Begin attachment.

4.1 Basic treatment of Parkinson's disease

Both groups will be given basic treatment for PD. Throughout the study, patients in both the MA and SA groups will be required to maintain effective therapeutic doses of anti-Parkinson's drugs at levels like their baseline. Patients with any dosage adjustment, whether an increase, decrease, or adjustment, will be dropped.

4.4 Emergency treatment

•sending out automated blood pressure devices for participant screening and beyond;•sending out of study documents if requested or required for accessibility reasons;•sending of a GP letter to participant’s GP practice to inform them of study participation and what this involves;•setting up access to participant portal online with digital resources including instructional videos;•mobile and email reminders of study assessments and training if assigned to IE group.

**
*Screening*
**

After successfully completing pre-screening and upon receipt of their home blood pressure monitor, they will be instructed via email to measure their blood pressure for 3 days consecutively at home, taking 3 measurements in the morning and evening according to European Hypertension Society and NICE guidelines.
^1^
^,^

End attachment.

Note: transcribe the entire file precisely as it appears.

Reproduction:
4.1 Basic treatment of Parkinson's disease

Both groups will be given basic treatment for PD. Throughout the study, patients in both the MA and SA groups will be required to maintain effective therapeutic doses of anti-Parkinson's drugs at levels like their baseline. Patients with any dosage adjustment, whether an increase, decrease, or adjustment, will be dropped.

4.4 Emergency treatment

•sending out automated blood pressure devices for participant screening and beyond;•sending out of study documents if requested or required for accessibility reasons;•sending of a GP letter to participant’s GP practice to inform them of study participation and what this involves;•setting up access to participant portal online with digital resources including instructional videos;•mobile and email reminders of study assessments and training if assigned to IE group.

**
*Screening*
**

After successfully completing pre-screening and upon receipt of their home blood pressure monitor, they will be instructed via email to measure their blood pressure for 3 days consecutively at home, taking 3 measurements in the morning and evening according to European Hypertension Society and NICE guidelines.
^1^
^,^